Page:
We do have some discussions with other leaders in the industry, some of whom are involved with VisionSpring already, and some aren’t, and while in normal business times we might view some of these companies as competitors, to your point, there’s nothing like a global pandemic to help us realize we all have bigger goals here. And our number one priority is around doing good and solving problems and creating positive impact, so if we can band together around some mutual product efforts we’re very excited to do so.

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Let's talk about your mission and values as a company more broadly. In recent months, many companies' interpretations of corporate responsibility have been called into question following widespread protests against systemic racism. How does this conversation factor into Warby Parker’s definition of corporate responsibility, and what efforts is your company making to become more equitable?

We have always been committed to fostering diversity and inclusion at Warby Parker, but I think the last few months have forced every organization, including ours, to ask what more we can be doing, both internally and externally, to provide more equity in the world and in our organization. So we have taken the time as a team to more clearly articulate our racial equity strategy, and published that to the world. We wanted to make sure we’re been transparent both internally and externally, from our diversity statistics at every level of the company to organizations that we’re supporting, that are fighting systemic racism, having clear goals around how we can increase representation in the communities where we have really strong networks and can create strong influence, including things like supporting Black entrepreneurship and supporting Black students who want to become optometrists. So there’s been a lot of conversation internally about what we can do to ensure that we’re really leading by example and thinking about all our own processes, but also then figuring out how we can support efforts outside of Warby Parker.

I think one of the things that’s always exciting to us about building a social mission into the fabric of the company is that as we get bigger, as Warby Parker has more resources, we’re able to have more impact. Our goal has always been to have more direct positive impact ourselves but also show that you can build a for-profit business that does good in the world and can inspire a lot of entrepreneurs and companies that have been around for a while that you don’t just have to choose one: You don’t just have to focus on profits and shareholders. By taking a stakeholder-centric approach, you’re able to attract and retain the most talented team and are able to achieve better business results. So that’s always been our goal with regards to programs like buy a pair, give a pair, but also now having taken the time to codify our goals as it relates to racial equity.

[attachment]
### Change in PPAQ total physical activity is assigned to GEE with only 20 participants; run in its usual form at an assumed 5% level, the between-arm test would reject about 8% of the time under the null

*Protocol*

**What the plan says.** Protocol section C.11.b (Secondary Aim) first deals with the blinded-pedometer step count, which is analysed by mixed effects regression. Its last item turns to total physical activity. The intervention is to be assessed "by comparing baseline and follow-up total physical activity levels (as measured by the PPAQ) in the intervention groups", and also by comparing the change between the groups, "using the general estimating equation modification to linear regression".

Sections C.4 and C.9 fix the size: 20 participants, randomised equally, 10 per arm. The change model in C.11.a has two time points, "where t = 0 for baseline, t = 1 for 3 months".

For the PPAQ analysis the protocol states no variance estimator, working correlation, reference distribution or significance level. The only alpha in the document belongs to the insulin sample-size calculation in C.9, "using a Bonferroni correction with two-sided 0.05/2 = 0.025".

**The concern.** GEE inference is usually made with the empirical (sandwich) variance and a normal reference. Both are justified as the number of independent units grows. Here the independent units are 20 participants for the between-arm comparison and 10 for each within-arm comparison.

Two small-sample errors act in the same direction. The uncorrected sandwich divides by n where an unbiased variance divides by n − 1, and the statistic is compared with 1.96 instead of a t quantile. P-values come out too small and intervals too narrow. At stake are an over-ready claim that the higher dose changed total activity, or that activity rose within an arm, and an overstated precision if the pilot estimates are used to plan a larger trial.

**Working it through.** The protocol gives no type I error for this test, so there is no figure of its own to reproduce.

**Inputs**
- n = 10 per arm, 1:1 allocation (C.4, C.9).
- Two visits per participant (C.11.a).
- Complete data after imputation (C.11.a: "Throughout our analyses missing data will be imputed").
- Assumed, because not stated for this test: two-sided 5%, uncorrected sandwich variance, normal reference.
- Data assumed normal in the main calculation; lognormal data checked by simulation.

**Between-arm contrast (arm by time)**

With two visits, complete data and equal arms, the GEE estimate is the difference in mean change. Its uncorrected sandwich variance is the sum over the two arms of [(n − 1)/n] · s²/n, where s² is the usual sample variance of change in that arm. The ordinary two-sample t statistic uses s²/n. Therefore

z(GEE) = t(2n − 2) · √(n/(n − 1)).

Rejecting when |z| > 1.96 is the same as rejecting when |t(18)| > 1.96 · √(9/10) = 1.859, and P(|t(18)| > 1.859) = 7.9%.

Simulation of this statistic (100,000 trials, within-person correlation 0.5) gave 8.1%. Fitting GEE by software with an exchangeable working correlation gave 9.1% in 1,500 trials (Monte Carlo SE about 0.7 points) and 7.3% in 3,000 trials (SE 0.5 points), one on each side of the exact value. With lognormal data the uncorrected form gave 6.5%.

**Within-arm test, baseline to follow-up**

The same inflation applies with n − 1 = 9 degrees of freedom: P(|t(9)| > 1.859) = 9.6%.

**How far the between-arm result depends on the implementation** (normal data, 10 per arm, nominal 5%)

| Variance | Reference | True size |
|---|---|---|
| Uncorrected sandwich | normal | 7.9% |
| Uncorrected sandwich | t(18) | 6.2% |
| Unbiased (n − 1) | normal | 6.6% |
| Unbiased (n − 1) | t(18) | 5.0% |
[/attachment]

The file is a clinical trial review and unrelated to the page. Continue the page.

There’s a growing understanding that consumers are concerned with and interested in how companies live up to their "brand values." How will this affect the future of DTC brands?

We do fundamentally believe that the best businesses and the best brands need to have a social mission. That’s going to be a requirement—I think it already is a requirement. When the smartest, most curious, most passionate people are choosing where to work, that is increasingly becoming their top criterion around working for an organization where they feel like their work is making the world better and they’re driving real impact.

To your point, consumers are starting to ask tougher questions. There’s more transparency than ever, there’s more connectivity than ever, between consumers and employees and companies, and that is playing out on social media in ways that are making a lot of companies uncomfortable. But we think that that transparency is really good for individuals and for the world. Leaders should be forced to be accountable and take a stand and define their values.

For companies that haven’t done that until recently, I think it’s fair to provide some criticism. But I’m a big believer that individuals should get a second chance. Just because there hasn’t been a strong social mission at companies, it doesn’t mean that they can’t introduce them.

I’d encourage leaders to ask themselves why they didn’t incorporate something like this before, and maybe now that they’ve been educated and have a different stance, what are the ways that they can truly build something in a sustainable way so that it’s not just a one-time reaction to some negative press, but it becomes something that’s a core part of their identity, that will allow widespread impact because of the unique resources that they have to create real change.

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Retail Brew delivers the latest retail industry news and insights surrounding marketing, DTC, and e-commerce to keep leaders and decision-makers up to date.